G.I. Samurai

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G.I. Samurai
Directed by Kōsei Saitō
Produced by Haruki Kadokawa, Takeshi Motomura
Written by Ryo Hanmura (novel), Toshio Kamata
Starring Sonny Chiba
Music by Kentaro Haneda
Distributed by Toho
Release date(s) 1979
Running time 139 min.
Country Japan
Language Japanese
Budget $9,000,000

G.I. Samurai (戦国自衛隊 Sengoku jieitai (Time Slip) and Sengoku Self Defense Force?) is a 1979 Japanese feature length film focusing on the adventures of a modern day Japan Ground Self-Defense Force (JGSDF) team that accidentally travels in time to the Warring States period (戦国時代 Sengoku jidai?). The film stars one of the top male Japanese actor Sonny Chiba and was based on a novel by Ryo Hanmura, a well-known writer of historical novels and science fiction.

Plot[edit]

On their way to a maneuver, a wildly mixed group of Japanese soldiers with a tank, an APC, a patrol boat and a helicopter suddenly find themselves stranded 400 years in the past and under attack by samurai forces. Their designated leader, Lieutenant Yoshiaki Iba (Sonny Chiba), befriends and joins forces with Nagao Kagetora, the war leader of lord Koizumi. Seeing the stranded soldiers' war machinery in action, Kagetora persuades Iba to aid him in his struggle for supremacy in Japan.

In the meantime, however, Iba finds himself facing the desperation of his men who want to return to their own time. Some make contact with the locals - one of the soldiers, Mimura, even finds himself a consort who keeps following him - whilst others freak out, running away in a desperate attempt to return home, or rebelling against rules and restrictions and try to live a pirate's life. Finally, his force shrunk from 21 men to 11, Iba manages to calm his troops by telling them that by fighting history and thus creating a time paradox they might be able to return home. Iba joins Kagetora and fights by his side.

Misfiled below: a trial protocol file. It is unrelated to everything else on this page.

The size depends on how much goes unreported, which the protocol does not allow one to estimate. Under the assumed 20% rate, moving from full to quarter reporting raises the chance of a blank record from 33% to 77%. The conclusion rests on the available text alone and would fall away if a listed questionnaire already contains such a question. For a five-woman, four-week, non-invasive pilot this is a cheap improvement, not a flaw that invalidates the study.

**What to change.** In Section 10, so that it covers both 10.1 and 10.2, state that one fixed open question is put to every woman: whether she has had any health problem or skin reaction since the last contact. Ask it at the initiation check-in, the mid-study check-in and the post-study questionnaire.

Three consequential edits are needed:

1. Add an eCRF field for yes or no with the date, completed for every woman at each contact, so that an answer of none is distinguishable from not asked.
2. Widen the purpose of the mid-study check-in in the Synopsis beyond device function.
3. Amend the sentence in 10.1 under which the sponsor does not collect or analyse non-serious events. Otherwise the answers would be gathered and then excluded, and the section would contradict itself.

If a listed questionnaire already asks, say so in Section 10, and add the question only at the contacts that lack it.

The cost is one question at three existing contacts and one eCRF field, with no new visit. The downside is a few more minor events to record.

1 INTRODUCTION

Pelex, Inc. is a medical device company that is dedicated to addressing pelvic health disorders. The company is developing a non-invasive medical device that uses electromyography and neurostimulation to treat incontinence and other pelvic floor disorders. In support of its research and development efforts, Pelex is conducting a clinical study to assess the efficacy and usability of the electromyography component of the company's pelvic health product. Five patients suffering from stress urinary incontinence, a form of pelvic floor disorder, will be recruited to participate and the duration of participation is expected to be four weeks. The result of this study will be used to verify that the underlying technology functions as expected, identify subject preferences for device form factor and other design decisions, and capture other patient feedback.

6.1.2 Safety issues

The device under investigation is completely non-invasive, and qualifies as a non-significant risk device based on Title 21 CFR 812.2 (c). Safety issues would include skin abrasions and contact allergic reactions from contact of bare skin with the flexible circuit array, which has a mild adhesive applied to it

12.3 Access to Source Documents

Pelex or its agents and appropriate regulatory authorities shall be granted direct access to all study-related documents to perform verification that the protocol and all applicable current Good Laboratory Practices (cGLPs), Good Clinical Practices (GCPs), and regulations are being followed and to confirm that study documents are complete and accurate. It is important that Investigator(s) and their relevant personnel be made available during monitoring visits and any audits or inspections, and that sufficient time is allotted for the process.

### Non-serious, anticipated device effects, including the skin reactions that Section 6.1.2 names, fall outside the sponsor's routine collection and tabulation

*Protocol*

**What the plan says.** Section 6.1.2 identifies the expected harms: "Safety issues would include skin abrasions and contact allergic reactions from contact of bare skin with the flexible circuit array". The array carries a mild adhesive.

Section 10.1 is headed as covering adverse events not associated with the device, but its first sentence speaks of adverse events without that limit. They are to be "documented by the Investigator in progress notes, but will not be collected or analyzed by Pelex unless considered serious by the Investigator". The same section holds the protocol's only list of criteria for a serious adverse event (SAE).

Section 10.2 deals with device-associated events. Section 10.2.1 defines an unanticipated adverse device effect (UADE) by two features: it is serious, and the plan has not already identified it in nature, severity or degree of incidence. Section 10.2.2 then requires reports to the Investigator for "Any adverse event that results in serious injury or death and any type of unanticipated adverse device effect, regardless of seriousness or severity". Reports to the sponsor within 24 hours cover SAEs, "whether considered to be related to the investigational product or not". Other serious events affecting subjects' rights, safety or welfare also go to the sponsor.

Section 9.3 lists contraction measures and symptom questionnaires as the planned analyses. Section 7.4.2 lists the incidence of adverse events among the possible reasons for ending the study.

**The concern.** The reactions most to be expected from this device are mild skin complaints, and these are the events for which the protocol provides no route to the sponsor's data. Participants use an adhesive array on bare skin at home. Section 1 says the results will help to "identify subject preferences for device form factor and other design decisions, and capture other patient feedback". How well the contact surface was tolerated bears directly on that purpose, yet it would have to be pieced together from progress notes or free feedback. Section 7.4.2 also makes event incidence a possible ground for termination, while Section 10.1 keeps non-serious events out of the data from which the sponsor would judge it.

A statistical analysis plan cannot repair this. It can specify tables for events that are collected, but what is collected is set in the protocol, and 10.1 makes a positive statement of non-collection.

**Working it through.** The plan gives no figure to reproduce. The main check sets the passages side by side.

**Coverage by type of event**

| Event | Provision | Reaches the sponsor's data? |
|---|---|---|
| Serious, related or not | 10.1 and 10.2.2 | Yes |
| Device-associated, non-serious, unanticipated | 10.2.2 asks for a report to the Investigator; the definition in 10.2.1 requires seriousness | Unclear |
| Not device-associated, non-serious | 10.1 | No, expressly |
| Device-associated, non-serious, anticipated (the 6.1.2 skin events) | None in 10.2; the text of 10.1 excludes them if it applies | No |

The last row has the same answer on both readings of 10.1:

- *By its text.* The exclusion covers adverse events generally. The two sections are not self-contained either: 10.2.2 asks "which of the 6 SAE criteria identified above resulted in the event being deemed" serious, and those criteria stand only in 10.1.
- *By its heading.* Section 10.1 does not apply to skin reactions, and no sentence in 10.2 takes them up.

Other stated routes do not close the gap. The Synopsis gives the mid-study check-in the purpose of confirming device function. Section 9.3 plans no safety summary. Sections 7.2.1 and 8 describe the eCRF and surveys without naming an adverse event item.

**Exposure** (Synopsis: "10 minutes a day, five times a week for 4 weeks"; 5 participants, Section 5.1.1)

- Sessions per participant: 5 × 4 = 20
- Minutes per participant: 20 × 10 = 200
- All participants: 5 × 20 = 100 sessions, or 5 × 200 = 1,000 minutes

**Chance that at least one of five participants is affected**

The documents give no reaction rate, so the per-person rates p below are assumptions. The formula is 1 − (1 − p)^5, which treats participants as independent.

Finally, Iba and the soldiers face Takeda Shingen's forces in battle. But their trust in their advanced weaponry costs them dearly: Shingen's forces outmaneouver them at every turn, the soldiers lose all their vehicles and major weapons, and five of them die on the battlefield. In a desperate attempt, Iba forces his way to Shingen's command post and kills him in a sword duel.

As Iba and his remaining men go to join Kagetora in Kyoto, the latter is put under pressure by his family and the Shogun Ashikaga Yoshiaki to get rid of Iba. Reluctantly conceding, Kagetora intercepts Iba's group at an old temple. But as Iba prepares to kill Kagetora for his betrayal, he is shot by him. The other soldiers are killed by Kagetora's archers, and Mimura's consort delivers the coup-de-grace to her lover.

Kagetora shows remorse by burying Iba and his men with all due honors. In the end, only one of the soldiers survives, who had left the group to help a boy and his family, whose father had been killed.

Cast[edit]

Shōwa period characters[edit]

Sengoku period characters[edit]

Spanish Movie poster in Spain (1979)

Equipment[edit]

Initially, the producers approached the Japan Ground Self-Defense Force (JGSDF) for props and vehicles, but the army cut their support after reading that soldiers go AWOL in the script. For that reason, old and sometimes out-dated equipment (like M3 submachine guns) had to be used. The tank featured in the movie was even built entirely from scratch.

The vehicles, including a tank and a helicopter, continue to run despite there being no replenishing fuel supply in the 16th century – a logical problem which was resolved in the remake.

Adaptations[edit]

Name of the movie in different languages[edit]

  • Japanese: "Sengoku Jieitai"
  • English: "G.I. Samurai"
  • French: "Les Guerriers de l'Apocalypse"
  • Spanish: "Eclipse En El Tiempo"
  • Croatian: "Vrijeme je stalo u 5 i 18"
  • German: "Time Slip - Tag der Apokalypse"
  • Norwegian: "Tidsstorm"
  • Russian: "Провал во времени"

See also[edit]

External links[edit]

References[edit]